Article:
Looking Backward


From white the world fades
in, vision begins, of pleating
water, sand defined by sandaled
feet, by footsteps.
     Toward the camera
     a wind fixed.
In this dream's a ghost
far shore of ghost hotels
and trees tall tokens
of horizon.
     Foreground, Mort and Beth
     posed shortly to ride
     on Mama's back, unsure
     of what? Helen,
     mother, propped herself
     up on her stomach.
     Paul wore a woolly jumper
     like a little muskrat.
Grandma fading into
sky arrests his arm
as he hops.

     august 1925 sunset
     all day it's been in the seventies
     hazy with small-boned breezes
     arthur under the oaks drinks limeade
     three poles spike the lake down
     to the farthest ones the kids wade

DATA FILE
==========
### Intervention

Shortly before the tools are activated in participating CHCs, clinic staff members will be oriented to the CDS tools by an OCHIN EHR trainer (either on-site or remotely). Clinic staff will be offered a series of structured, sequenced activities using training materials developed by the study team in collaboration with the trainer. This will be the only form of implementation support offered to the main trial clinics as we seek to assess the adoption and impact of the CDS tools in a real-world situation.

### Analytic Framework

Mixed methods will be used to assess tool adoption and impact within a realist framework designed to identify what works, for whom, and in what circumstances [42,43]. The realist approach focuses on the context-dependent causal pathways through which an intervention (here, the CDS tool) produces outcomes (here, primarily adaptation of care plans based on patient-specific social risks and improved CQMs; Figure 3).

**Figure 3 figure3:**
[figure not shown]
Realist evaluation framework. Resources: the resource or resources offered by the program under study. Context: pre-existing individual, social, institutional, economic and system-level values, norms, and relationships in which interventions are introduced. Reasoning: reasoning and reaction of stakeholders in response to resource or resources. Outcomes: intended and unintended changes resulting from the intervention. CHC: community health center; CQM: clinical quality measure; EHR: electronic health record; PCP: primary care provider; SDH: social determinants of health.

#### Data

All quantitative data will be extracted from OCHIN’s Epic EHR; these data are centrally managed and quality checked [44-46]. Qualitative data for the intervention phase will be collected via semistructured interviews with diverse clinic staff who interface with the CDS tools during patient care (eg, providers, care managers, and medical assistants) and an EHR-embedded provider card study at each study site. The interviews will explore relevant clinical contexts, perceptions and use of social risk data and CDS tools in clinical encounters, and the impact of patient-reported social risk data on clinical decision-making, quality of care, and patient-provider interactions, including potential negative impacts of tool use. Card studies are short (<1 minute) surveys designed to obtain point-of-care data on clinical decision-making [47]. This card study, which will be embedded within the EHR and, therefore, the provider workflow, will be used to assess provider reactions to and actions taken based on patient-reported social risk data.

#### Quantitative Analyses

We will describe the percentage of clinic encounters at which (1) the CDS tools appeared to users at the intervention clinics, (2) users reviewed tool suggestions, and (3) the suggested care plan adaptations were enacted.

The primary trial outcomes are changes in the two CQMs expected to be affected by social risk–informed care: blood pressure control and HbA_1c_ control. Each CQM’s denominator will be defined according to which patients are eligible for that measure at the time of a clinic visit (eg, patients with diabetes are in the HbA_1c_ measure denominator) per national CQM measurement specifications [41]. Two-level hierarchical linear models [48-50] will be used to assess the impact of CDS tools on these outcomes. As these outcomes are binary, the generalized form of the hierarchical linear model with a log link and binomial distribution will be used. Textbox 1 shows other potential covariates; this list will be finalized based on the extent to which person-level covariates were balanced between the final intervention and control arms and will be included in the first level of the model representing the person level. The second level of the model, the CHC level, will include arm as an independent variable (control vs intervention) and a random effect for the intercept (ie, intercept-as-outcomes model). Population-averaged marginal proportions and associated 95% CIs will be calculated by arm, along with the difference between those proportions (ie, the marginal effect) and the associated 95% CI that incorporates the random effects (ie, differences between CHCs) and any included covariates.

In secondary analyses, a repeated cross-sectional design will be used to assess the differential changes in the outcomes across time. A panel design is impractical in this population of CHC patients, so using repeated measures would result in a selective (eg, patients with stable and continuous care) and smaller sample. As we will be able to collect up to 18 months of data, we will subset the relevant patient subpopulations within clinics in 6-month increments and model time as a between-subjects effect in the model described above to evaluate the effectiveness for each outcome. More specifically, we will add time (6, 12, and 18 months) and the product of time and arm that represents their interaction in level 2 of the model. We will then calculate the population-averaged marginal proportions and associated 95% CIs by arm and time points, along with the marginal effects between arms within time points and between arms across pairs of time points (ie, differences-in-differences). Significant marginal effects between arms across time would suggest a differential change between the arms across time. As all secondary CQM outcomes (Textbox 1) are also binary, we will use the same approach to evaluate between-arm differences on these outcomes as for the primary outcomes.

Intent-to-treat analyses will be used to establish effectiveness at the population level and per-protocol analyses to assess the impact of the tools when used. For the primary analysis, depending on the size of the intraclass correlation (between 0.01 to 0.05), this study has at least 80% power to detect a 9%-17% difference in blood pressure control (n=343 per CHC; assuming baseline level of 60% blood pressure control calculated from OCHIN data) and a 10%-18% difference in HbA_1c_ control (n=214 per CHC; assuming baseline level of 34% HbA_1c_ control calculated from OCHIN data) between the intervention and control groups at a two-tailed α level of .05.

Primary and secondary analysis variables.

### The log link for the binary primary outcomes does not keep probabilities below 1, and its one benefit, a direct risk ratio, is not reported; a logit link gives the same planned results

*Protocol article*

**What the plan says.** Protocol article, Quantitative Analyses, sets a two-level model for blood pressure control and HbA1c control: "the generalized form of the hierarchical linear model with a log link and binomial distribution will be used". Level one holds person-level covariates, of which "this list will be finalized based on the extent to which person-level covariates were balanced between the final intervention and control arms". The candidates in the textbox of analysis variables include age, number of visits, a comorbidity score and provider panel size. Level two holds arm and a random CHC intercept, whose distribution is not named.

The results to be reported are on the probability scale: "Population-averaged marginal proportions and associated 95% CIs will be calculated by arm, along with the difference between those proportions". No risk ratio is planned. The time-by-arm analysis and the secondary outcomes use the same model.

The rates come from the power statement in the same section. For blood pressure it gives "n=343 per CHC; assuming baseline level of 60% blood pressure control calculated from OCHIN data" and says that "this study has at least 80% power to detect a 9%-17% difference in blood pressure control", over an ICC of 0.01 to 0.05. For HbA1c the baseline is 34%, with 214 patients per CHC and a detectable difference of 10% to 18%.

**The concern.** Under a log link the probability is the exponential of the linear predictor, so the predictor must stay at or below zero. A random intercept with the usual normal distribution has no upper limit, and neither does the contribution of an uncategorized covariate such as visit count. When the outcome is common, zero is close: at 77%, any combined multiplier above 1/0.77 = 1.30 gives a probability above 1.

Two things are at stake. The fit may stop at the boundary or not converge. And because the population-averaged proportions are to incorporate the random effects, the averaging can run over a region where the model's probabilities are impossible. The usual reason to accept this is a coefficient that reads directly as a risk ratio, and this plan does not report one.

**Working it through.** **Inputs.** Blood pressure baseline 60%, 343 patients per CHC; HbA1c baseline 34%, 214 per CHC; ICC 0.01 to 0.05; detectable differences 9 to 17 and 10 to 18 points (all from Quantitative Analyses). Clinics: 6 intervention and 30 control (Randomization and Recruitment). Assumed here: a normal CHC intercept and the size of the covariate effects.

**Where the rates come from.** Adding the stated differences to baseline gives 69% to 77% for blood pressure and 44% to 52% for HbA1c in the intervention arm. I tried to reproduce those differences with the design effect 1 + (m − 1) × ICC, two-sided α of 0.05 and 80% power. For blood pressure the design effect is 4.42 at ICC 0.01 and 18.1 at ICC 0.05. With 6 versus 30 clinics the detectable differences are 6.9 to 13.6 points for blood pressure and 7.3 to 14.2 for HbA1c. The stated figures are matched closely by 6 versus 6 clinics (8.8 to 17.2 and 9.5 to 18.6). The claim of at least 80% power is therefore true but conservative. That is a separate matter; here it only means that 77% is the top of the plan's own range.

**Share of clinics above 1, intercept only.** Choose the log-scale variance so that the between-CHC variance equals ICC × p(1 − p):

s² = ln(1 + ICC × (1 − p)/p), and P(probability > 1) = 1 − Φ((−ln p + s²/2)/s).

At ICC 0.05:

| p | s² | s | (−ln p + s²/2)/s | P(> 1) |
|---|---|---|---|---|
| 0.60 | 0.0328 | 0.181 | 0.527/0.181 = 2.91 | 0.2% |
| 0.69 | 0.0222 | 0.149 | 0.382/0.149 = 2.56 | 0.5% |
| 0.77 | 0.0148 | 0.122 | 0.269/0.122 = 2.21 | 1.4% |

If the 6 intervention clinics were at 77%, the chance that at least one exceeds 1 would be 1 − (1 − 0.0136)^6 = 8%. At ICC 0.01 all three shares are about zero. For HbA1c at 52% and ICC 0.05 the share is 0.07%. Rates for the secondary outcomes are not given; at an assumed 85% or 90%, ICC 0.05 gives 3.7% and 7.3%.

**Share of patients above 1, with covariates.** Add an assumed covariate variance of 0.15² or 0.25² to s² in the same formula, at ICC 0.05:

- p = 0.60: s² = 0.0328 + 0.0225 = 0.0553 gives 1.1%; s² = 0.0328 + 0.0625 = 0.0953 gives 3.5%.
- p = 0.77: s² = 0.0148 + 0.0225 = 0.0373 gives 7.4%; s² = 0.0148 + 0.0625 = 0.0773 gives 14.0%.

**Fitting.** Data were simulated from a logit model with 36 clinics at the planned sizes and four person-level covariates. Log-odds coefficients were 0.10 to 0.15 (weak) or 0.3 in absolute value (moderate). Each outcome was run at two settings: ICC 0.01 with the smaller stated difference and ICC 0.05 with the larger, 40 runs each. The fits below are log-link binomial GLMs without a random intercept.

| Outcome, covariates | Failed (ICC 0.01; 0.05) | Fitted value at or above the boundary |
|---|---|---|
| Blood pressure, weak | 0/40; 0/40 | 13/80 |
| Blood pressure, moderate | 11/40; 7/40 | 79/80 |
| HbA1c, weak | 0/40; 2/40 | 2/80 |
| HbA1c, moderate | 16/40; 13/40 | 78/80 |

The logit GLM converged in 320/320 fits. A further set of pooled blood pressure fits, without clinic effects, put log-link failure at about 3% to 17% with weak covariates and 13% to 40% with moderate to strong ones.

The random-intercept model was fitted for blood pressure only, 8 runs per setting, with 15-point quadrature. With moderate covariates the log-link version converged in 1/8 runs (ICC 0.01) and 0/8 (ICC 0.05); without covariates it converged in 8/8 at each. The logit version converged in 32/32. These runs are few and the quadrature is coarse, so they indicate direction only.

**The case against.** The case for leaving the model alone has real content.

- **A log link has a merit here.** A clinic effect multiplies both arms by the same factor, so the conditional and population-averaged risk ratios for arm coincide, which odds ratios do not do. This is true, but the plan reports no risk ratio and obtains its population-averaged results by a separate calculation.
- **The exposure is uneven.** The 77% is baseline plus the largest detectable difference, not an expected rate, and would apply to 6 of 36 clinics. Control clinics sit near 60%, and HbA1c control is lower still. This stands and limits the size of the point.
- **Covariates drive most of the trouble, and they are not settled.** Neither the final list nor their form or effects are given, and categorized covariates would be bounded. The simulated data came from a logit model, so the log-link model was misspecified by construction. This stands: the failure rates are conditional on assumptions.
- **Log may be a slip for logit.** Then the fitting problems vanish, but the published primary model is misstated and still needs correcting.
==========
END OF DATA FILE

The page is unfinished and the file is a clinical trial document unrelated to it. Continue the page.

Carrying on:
they hang on kicking
     pretending to swim

Grandma, hair pulled back,
wore a knit dress
that passed for bathing suit.
     She looks from the camera,
     blends with background.
Who is this picture of? Helen smiled
for the camera but is almost buried
by her children
     staring straight at me
     as into a window.

     In Helen's house I look at the photo,
     her mother long dead, and now Arthur;
     children moved away and married.
     The picture is so sharp I could be there,
     even the distortions are believable,
     monochrome and overexposed lake.
     Depth. I might be Mort,
     wild ears, buck teeth, the asking
     look. The eyes are sharp linchpins.

I could hear the waves,
Paul singing, Oldsmobile horns
from across the lake.
I can't say
     what I'm trying to say. Maybe
     it is that in thirty years
     that girl, Beth, will have a child,
     and in twenty-five unimaginable more
     he will see a photograph
     about which he will try to write.